This study was conducted to assess the merits and limitations of various high-pressure membranes, tight nanofiltration (NF) membranes in particular, for the removal of trace organic compounds (TrOCs). The performance of a low-pressure reverse osmosis (LPRO) membrane (ESPA1), a tight NF membrane (NF90) and two loose NF membranes (HL and NF270) was compared for the rejection of 23 different pharmaceuticals (PhACs). Efforts were also devoted to understand the effect of adsorption on the rejection performance of each membrane. Difference in hydrogen bond formation potential (HFP) was taken into consideration. Results showed that NF90 performed similarly to ESPA1 with mean rejection higher than 95%. NF270 outperformed HL in terms of both water permeability and PhAC rejection higher than 90%. Electrostatic effects were more significant in PhAC rejection by loose NF membranes than tight NF and LPRO membranes. The adverse effect of adsorption on rejection by HL and ESPA1 was more substantial than NF270 and NF90, which could not be simply explained by the difference in membrane surface hydrophobicity, selective layer thickness or pore size. The HL membrane had a lower rejection of PhACs of higher hydrophobicity (log D>0) and higher HFP (>0.02). Nevertheless, the effects of PhAC hydrophobicity and HFP on rejection by ESPA1 could not be discerned. Poor rejection of certain PhACs could generally be explained by aspects of steric hindrance, electrostatic interactions and adsorption. High-pressure membranes like NF90 and NF270 have a high promise in TrOC removal from contaminated water. [Figure not available: see fulltext.].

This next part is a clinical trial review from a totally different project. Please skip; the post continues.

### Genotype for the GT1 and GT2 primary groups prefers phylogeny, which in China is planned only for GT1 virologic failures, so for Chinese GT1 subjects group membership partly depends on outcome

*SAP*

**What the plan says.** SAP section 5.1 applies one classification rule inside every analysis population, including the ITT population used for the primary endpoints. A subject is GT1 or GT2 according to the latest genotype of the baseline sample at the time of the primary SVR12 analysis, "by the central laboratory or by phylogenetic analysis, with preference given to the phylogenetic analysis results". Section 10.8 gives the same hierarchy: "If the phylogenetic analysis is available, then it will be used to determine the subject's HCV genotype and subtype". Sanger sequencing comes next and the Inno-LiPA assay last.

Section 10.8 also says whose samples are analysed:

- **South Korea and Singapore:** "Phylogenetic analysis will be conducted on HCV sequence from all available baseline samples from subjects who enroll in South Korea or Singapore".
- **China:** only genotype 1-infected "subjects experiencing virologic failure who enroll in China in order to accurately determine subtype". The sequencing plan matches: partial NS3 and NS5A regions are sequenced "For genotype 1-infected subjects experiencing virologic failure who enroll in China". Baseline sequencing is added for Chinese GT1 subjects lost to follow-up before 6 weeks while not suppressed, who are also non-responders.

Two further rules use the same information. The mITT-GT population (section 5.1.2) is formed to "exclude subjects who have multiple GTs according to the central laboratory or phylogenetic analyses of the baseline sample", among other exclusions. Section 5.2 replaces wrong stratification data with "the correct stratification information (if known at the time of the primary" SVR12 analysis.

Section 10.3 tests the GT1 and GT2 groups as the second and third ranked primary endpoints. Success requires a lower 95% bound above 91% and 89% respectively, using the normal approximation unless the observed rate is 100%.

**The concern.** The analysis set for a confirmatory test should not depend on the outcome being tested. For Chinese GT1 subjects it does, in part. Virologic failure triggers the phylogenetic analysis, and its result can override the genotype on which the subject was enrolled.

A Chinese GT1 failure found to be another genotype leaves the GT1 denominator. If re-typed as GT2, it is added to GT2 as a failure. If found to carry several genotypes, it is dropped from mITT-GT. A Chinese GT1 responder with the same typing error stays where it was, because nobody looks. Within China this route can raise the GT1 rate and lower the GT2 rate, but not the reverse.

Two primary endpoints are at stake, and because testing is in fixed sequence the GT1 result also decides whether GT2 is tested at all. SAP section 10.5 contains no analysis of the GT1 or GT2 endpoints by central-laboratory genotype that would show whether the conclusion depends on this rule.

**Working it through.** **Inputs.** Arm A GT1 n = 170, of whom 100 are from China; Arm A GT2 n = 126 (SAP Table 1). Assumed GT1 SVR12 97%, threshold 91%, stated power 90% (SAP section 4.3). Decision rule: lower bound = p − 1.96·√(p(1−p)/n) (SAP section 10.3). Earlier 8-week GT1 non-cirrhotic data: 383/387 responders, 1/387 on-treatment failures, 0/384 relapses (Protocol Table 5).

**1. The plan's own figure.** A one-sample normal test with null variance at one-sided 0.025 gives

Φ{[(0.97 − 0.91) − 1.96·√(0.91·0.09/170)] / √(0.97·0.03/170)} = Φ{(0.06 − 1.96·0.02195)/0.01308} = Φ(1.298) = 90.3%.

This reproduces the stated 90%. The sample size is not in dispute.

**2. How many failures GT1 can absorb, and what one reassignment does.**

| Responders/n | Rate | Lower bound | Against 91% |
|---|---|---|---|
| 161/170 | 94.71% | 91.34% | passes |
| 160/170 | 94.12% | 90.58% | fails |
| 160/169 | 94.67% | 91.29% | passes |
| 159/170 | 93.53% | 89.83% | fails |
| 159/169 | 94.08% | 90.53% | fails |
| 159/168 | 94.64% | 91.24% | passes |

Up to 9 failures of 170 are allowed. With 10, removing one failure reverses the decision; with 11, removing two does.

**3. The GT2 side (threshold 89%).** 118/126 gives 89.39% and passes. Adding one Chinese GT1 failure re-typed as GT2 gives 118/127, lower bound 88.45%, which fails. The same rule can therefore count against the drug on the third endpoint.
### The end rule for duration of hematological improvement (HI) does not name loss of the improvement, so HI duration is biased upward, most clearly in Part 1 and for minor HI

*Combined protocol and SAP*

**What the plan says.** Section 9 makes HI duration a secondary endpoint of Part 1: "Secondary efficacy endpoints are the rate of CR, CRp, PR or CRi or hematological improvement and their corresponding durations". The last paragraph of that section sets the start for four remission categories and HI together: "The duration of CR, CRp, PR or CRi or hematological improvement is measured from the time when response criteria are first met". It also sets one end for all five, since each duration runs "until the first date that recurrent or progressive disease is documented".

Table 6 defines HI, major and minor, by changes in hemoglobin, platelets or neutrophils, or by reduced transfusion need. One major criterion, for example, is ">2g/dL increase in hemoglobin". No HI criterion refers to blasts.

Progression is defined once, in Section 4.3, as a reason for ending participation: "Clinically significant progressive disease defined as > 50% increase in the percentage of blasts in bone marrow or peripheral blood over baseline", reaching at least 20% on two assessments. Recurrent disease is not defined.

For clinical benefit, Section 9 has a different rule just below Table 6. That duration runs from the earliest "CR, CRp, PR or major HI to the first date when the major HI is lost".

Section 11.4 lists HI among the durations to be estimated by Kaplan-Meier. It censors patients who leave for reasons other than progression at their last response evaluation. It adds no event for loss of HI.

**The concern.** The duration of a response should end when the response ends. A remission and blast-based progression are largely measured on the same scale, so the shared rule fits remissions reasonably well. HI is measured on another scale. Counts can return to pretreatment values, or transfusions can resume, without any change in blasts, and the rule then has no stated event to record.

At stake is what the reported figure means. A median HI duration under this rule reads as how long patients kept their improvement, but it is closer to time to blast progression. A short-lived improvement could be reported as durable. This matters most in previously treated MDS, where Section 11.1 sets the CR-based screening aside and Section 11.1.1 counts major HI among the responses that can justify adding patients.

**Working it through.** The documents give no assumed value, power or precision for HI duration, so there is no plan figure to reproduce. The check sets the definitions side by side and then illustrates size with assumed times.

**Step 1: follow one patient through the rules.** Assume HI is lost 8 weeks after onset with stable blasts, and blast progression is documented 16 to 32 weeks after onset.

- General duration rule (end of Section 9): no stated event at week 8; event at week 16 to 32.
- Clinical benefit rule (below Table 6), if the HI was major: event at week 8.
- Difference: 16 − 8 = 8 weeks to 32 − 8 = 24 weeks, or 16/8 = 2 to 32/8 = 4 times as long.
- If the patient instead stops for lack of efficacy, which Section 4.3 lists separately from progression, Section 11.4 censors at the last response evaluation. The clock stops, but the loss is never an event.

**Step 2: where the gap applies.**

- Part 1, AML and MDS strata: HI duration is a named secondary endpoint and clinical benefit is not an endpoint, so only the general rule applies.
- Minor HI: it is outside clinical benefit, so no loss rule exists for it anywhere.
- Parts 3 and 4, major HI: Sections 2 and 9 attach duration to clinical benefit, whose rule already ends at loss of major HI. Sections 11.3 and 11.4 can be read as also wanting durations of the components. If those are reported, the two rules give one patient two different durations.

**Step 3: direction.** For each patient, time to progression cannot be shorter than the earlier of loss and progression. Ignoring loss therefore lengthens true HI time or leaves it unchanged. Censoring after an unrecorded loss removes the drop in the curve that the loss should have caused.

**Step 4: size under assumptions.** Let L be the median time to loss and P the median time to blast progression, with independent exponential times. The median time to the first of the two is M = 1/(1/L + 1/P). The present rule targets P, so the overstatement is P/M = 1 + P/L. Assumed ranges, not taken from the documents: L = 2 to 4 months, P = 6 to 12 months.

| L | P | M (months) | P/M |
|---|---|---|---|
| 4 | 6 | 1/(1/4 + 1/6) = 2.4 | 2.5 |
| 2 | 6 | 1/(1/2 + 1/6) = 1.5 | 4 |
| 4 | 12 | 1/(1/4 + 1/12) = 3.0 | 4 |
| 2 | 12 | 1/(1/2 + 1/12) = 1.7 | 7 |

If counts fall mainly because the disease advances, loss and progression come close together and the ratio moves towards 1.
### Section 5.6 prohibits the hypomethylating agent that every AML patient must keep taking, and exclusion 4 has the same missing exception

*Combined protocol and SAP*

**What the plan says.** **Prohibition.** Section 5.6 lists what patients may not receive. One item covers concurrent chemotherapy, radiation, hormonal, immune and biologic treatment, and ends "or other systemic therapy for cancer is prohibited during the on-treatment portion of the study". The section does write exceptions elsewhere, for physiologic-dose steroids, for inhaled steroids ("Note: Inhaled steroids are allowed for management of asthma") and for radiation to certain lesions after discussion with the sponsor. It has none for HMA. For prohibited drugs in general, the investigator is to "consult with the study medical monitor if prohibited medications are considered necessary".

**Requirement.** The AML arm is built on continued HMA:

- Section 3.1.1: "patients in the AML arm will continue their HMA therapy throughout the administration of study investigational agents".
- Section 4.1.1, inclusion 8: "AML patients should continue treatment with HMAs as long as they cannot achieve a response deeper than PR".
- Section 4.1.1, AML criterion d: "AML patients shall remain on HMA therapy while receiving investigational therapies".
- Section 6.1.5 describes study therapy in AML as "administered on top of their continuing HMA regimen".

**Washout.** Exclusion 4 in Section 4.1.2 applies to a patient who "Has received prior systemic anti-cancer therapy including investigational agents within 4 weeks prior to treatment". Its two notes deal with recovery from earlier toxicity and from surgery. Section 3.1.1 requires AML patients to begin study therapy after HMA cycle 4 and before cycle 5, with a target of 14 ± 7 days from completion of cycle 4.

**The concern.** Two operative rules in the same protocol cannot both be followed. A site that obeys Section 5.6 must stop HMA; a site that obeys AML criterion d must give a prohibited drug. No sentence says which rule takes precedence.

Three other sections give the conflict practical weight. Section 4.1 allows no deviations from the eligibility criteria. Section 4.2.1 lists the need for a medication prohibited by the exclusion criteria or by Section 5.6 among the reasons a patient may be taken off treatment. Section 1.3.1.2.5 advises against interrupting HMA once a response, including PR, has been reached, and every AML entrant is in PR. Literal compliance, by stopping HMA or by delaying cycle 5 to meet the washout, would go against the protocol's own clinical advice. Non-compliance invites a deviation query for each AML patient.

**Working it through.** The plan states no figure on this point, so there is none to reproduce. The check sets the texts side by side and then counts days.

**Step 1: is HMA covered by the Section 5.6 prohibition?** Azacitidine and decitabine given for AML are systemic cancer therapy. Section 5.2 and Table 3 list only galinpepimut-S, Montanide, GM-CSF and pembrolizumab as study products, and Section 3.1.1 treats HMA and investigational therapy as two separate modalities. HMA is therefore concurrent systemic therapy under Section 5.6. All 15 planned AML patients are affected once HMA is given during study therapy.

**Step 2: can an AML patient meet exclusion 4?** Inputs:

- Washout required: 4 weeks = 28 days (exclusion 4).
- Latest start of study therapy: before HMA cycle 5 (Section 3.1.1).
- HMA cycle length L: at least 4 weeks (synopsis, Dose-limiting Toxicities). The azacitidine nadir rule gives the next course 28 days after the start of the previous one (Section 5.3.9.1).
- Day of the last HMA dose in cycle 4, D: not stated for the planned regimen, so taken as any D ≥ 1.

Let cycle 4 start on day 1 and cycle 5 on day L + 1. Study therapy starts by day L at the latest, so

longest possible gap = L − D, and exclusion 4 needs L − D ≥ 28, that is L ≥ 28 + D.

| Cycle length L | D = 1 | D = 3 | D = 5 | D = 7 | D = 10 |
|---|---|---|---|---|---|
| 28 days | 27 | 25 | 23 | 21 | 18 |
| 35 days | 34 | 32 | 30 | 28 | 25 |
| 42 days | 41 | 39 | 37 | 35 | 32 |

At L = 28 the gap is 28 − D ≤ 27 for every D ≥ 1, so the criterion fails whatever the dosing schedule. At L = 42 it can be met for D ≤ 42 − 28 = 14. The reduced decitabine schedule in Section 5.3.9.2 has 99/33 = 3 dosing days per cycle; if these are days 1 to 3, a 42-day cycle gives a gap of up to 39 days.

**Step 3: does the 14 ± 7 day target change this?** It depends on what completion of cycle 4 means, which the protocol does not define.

|Original language||English (US)|
|Journal||Frontiers of Environmental Science and Engineering|
|State||Published - Dec 1 2017|
All Science Journal Classification (ASJC) codes
- Environmental Science(all)